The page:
Exaggerated blood pressure response to exercise is associated with inflammatory markers

Sae Young Jae, Bo Fernhall, Miyoung Lee, Kevin S. Heffernan, Moon Kyu Lee, Yoon Ho Choi, Kyung Pyo Hong, Won Hah Park

Research output: Contribution to journalArticlepeer-review

22 Scopus citations


PURPOSE: An exaggerated blood pressure (EBP) response to exercise has been shown to be a predictor of future hypertension and risk of cardiovascular mortality. Although EBP is associated with endothelial dysfunction and increased left ventricular hypertrophy, the underlying mechanisms are not fully understood. Inflammatory markers, C-reactive protein (CRP) and white blood cells (WBCs), were predictive of future hypertension. The objective of this study was to examine the hypothesis that increasing levels of CRP and WBCs would be related to an EBP response during exercise. METHODS: Inflammatory markers were compared in 43 males with an EBP (systolic blood pressure [SBP] ≥210 mm Hg) response during maximal treadmill testing to an age and resting SBP-matched group of 42 males with a normal blood pressure response to exercise. RESULTS: There were significant group differences in maximal SBP and diastolic blood pressure (DBP), exercise induced increases in SBP and DBP (P <.01), and WBCs (P <.01), but CRP did not differ between groups (P =.39). White blood cells were significantly associated with maximal SBP (r = 0.31), and the exercise-induced increase in SBP (r = 0.34). However, CRP did not correlate with the maximal blood pressure response to exercise (r = 0.11, P =.33). In a stepwise multiple regression analysis, WBC was independently associated with the exercise-induced increase in SBP (β = 0.256, P =.011). CONCLUSIONS: These results suggest that inflammation may be associated with an EBP response during exercise testing.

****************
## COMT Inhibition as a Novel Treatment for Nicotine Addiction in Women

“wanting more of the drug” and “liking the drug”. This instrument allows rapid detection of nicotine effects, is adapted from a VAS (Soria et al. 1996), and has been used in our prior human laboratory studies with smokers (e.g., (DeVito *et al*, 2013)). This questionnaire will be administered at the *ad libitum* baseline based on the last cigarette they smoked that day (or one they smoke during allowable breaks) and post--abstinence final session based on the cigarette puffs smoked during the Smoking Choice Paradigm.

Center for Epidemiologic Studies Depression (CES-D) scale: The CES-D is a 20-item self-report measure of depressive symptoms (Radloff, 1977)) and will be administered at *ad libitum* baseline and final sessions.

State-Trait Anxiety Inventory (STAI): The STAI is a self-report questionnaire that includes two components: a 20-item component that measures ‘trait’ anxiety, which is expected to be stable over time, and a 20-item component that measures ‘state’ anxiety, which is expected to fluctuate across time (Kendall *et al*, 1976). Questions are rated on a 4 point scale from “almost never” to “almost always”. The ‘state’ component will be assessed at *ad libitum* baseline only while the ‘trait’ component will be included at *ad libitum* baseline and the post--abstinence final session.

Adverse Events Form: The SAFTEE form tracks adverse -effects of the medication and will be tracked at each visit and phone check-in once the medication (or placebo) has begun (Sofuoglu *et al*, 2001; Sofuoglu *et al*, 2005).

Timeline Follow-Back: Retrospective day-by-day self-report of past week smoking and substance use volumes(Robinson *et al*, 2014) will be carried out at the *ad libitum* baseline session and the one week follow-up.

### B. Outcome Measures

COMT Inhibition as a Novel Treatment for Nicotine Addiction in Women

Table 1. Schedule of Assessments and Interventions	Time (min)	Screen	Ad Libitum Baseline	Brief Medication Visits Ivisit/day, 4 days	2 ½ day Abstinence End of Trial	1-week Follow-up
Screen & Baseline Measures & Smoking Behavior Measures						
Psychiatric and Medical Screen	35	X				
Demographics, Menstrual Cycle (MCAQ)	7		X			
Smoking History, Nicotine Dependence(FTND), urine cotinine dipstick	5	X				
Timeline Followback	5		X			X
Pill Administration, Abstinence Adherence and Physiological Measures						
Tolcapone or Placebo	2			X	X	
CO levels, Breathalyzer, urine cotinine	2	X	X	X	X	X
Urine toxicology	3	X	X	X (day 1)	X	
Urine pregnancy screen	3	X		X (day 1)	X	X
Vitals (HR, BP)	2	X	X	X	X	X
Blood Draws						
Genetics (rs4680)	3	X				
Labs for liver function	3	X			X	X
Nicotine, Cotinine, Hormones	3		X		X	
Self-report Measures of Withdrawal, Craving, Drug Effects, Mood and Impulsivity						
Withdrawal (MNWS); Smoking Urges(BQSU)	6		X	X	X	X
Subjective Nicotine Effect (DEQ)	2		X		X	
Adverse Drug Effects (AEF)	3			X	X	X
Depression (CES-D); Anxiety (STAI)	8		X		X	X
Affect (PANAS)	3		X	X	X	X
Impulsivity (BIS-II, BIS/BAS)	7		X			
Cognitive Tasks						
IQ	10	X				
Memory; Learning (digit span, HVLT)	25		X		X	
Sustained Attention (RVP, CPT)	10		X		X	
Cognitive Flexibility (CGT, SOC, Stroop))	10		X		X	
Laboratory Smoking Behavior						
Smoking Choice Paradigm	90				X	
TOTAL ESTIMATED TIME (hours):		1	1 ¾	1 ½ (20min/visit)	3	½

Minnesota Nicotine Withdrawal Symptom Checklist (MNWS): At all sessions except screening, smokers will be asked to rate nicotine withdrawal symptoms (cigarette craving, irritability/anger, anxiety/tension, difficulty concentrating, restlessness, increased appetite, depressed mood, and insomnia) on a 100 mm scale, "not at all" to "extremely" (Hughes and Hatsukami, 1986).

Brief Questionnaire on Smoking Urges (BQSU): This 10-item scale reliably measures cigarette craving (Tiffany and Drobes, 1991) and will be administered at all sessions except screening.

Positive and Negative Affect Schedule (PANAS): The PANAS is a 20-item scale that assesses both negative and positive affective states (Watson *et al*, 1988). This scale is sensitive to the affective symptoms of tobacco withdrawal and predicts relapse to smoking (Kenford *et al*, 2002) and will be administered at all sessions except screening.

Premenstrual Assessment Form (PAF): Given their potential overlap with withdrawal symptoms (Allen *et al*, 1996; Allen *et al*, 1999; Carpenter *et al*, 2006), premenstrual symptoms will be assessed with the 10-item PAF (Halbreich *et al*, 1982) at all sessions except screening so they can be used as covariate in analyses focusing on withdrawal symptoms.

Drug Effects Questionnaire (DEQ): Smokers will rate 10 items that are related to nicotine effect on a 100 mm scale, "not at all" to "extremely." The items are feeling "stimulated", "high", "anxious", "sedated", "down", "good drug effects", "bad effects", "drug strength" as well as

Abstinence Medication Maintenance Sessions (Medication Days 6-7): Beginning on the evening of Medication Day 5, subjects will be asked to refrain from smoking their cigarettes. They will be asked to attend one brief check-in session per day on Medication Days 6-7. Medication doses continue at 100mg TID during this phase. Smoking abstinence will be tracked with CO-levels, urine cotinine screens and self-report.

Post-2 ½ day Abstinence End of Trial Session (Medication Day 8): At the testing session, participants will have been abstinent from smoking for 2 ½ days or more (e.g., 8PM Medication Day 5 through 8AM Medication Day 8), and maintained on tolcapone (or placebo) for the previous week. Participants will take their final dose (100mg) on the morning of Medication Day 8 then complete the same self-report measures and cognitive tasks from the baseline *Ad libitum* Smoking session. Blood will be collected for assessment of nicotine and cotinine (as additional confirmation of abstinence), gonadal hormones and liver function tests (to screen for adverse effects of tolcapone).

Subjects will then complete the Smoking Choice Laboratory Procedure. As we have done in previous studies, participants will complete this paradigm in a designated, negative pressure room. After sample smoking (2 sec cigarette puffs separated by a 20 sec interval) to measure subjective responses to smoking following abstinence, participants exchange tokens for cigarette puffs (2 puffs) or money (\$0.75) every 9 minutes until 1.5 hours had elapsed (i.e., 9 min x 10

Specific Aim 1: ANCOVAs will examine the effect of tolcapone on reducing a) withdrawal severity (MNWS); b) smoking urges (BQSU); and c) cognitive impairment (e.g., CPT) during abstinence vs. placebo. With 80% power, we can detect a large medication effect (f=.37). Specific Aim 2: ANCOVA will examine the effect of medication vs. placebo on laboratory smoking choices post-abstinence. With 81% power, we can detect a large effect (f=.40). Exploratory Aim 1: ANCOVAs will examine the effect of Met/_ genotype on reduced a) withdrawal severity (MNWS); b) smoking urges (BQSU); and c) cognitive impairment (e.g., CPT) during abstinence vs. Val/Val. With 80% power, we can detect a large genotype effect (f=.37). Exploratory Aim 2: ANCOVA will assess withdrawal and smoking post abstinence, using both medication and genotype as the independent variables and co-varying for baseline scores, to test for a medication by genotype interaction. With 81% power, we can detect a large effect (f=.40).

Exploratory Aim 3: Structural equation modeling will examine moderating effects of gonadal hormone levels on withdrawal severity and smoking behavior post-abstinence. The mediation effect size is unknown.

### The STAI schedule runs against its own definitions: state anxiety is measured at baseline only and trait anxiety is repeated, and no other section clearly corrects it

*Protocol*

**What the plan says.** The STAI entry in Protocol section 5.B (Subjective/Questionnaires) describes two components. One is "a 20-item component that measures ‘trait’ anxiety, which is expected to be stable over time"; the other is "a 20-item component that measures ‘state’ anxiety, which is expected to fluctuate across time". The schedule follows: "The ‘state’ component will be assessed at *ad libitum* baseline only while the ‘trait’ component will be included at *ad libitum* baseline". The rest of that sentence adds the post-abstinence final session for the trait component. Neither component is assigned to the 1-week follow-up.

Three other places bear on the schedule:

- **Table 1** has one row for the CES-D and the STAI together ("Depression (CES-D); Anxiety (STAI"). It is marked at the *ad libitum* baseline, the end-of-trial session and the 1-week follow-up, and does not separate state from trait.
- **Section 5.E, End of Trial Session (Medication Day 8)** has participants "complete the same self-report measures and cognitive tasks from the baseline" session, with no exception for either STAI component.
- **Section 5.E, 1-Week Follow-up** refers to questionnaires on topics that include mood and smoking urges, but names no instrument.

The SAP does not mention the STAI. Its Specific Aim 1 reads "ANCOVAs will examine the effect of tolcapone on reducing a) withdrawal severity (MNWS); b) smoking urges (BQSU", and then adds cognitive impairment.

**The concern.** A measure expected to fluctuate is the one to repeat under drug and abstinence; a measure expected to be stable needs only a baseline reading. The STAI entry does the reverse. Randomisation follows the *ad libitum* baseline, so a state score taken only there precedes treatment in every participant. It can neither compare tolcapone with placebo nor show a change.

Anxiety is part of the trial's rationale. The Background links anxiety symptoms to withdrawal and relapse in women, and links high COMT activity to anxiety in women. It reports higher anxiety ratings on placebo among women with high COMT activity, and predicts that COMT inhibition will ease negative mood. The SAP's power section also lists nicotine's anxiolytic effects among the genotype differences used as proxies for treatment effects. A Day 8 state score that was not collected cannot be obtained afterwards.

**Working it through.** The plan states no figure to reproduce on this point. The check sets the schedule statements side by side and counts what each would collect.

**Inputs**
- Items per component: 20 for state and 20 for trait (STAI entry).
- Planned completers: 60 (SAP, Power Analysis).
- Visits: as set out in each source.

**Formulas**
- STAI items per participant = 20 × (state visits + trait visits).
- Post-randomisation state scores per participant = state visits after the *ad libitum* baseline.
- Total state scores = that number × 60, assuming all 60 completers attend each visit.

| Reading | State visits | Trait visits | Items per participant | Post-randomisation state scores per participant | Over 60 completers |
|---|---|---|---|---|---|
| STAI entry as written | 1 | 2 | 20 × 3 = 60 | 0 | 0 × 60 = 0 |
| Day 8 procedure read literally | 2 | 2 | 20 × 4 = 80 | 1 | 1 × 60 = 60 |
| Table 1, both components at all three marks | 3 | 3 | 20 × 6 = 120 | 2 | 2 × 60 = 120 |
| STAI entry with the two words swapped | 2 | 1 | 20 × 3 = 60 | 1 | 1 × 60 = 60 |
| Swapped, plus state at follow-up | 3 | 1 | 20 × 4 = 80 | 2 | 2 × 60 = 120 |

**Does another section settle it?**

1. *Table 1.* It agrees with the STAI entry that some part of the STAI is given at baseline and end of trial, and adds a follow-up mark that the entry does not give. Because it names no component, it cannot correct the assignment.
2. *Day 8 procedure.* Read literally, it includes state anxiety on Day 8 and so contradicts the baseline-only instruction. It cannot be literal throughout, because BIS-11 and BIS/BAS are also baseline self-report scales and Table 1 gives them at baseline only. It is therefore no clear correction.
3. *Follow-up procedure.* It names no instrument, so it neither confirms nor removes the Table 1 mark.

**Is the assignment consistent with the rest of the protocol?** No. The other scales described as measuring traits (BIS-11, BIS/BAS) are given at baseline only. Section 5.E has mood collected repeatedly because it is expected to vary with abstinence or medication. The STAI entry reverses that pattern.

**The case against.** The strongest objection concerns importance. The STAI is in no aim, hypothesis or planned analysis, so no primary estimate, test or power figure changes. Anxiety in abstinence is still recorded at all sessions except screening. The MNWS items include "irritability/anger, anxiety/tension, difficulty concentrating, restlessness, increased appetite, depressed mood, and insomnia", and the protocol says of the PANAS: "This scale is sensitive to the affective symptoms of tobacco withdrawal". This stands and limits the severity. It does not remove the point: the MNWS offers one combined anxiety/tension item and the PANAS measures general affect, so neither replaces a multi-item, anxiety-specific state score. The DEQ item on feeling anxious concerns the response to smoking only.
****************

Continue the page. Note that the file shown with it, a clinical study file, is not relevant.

Original languageEnglish (US)
Pages (from-to)145-149
Number of pages5
JournalJournal of Cardiopulmonary Rehabilitation
Issue number3
StatePublished - May 2006
Externally publishedYes


  • Exaggerated exercise blood pressure
  • Exercise testing
  • Inflammatory markers

ASJC Scopus subject areas

  • Rehabilitation


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